CalBike Reminds Local Leaders: It’s Okay to Build Protected Bike Lanes

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CalBike and Alta Planning designed this brochure to update local planners on Caltrans-approved designs for separated bikeways.

The California Bicycle Coalition launched an unusual campaign this week to inform local leaders that building protected bikeways is not only allowed, but encouraged.

In the past designing and building separated or protected bike lanes was deemed too difficult or impossible because of Caltrans’ disapproval. The state planning department, although it doesn’t control every local street and road, sets standards that local planners and engineers tend to follow. That has essentially meant that any innovative street design—like protected bike lanes—has needed strong local champions, extreme tenacity, and more patience than it normally takes to just follow a pre-approved Caltrans street design.

But the Protected Bikeways Act of 2014 changed that by requiring Caltrans to come up with design guidelines for separated bike lanes on which bicyclists can feel safe.

Since then, Caltrans has been allowing locals to use the NACTO urban street design and bikeway design guidelines, incorporated protected bikeways into its Highway Design Manual, and written its own Class IV Bikeway Guidance. It also has issued other publications encouraging innovative street designs such as its Complete Streets Implementation Plan—and let’s not forget it created a goal of tripling the number of trips made by bicycle in California by 2020.

CalBike wants to make sure local transportation decision makers are aware of these changes and that they can incorporate separated or protected bikeways into their plans. Working with Alta Planning, CalBike leaders designed a brochure and is mailing it out to over 250 leaders throughout the state, including city traffic engineers, mayors, city managers, public works directors, and elected officials.

The brochure, Class IV Separated Bikeways: Approved for Use in California, is a four-page introduction to separated bikeways, their definition and benefits, as well as the basic fact that they are approved by Caltrans. It also contains lots of great photos, and a list of the California cities that have already built protected bike lanes—a list that is rapidly becoming out of date, as more cities build them. The cover, seen above, features a picture of protected bike lanes in Modesto.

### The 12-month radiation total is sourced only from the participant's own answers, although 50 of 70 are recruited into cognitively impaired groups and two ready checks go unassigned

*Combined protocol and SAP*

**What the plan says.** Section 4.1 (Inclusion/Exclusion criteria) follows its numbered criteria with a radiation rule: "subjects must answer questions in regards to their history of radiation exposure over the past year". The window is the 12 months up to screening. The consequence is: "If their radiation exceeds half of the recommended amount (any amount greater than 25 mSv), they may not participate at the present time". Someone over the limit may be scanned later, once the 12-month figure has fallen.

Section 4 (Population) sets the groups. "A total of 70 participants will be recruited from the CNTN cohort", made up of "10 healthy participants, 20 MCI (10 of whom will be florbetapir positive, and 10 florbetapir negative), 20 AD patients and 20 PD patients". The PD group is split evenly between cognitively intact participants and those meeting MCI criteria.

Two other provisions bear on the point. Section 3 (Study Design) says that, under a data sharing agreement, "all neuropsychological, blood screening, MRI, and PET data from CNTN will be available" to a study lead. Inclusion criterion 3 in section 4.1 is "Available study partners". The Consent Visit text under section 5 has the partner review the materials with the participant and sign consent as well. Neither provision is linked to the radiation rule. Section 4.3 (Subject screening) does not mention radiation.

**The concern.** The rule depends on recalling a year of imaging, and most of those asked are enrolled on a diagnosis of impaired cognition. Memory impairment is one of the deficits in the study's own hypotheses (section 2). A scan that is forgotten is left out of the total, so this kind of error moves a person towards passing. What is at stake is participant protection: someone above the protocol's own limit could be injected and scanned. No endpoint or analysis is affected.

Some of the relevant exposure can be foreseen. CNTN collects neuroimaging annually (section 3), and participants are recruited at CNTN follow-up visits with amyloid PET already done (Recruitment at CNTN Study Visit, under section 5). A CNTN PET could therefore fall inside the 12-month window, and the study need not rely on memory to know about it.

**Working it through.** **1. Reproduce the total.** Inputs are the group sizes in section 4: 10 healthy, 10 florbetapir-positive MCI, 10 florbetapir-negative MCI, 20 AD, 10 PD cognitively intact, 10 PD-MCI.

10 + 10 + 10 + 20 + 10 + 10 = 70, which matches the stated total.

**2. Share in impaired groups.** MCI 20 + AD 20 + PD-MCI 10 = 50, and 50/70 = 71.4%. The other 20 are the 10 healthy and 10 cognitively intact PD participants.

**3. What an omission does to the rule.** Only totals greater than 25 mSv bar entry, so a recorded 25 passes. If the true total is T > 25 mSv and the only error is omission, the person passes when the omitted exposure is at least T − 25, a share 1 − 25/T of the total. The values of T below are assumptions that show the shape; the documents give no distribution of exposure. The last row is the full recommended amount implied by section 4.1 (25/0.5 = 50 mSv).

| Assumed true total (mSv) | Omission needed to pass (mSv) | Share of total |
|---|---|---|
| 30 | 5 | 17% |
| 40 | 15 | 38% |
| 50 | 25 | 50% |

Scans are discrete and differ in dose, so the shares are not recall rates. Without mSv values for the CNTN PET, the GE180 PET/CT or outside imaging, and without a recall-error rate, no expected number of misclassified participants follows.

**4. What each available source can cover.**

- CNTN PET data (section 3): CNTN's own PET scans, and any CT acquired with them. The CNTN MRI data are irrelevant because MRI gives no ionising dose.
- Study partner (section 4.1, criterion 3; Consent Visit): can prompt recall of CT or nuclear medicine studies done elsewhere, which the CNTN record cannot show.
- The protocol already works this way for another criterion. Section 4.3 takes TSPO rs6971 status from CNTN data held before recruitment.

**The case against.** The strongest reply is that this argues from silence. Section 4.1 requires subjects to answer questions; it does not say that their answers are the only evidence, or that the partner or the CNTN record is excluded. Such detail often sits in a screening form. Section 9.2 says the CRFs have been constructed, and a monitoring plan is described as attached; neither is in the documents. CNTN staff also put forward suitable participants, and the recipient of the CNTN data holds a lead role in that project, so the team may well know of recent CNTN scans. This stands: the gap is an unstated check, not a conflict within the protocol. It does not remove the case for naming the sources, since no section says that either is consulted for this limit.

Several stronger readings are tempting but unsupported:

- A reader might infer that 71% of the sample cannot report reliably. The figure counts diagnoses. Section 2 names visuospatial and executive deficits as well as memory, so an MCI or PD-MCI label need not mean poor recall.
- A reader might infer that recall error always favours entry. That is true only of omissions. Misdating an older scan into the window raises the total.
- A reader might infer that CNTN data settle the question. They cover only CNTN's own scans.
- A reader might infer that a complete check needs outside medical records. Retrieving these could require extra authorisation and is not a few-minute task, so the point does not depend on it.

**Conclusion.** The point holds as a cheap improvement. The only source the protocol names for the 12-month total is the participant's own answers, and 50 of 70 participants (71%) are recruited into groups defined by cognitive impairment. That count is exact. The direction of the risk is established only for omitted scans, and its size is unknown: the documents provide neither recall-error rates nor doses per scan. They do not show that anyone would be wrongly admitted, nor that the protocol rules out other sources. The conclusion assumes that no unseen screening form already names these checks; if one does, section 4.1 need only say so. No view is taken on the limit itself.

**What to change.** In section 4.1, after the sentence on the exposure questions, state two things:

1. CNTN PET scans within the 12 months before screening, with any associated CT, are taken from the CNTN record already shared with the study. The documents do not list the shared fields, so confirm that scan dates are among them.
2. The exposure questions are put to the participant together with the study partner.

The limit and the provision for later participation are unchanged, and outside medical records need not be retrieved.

The brochure can be found here [PDF] and will be available for download soon on the CalBike website, in case Streetsblog readers want to forward one to their own city’s planners.

“This is not meant as a design guide,” said CalBike Executive Director Dave Snyder. “It’s meant to belay concerns that protected bike lanes are still an experimental feature, and to remove any doubt that they’re authorized” by Caltrans.

Ultimately, said Snyder, advocates want separated bikeways to be “the new normal” where they are appropriate. But first decision makers need to know the option exists.

“Protected bike lanes are a key reason why it’s so safe, comfortable, and convenient to ride a bike in cities like Amsterdam and Copenhagen,” said Snyder. “We can have that here too, but first we need to build them.”

“In our work planning, designing, and implementing separated bikeways across the country, we have seen the many positive benefits including economic, health, and safety firsthand,” said Bryan Jones, Principal of Alta Planning and Design, who helped develop the brochure. “Implementation of separated bikeways in cities throughout California will be key to the success of achieving Caltrans’ vision of tripling ridership on bicycles.”

  • thielges

    This is a very good move by the CBC. Local streets engineers tend to be absorbed with their continuous workload and may not be proactive in learning about policy changes like this. The more that the word gets out about the new tool in the street design toolbox, the more likely it will get used.

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